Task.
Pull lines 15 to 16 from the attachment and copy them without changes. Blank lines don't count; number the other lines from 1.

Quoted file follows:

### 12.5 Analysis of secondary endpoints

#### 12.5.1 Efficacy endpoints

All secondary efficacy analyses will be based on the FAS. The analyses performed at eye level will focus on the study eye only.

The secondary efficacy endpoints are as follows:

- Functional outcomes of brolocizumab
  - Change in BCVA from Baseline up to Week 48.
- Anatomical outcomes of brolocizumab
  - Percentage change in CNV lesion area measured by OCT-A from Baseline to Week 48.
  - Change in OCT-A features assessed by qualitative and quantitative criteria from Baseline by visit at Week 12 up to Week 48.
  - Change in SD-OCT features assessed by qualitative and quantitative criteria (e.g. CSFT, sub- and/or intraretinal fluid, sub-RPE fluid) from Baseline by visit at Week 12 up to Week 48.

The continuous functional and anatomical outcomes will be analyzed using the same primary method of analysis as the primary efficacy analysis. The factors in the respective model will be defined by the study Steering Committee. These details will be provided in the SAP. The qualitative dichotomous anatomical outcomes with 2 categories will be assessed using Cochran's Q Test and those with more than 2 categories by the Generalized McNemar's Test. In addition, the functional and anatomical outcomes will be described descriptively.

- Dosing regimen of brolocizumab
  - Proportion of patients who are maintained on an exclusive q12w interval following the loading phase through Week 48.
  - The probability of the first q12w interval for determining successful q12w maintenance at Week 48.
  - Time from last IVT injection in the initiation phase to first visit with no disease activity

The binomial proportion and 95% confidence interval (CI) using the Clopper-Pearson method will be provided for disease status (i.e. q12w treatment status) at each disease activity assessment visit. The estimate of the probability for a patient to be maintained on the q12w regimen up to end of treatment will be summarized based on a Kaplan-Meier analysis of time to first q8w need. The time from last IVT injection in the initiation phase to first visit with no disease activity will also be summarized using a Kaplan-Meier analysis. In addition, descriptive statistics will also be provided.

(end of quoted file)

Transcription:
  - Time from last IVT injection in the initiation phase to first visit with no disease activity

The binomial proportion and 95% confidence interval (CI) using the Clopper-Pearson method will be provided for disease status (i.e. q12w treatment status) at each disease activity assessment visit. The estimate of the probability for a patient to be maintained on the q12w regimen up to end of treatment will be summarized based on a Kaplan-Meier analysis of time to first q8w need. The time from last IVT injection in the initiation phase to first visit with no disease activity will also be summarized using a Kaplan-Meier analysis. In addition, descriptive statistics will also be provided.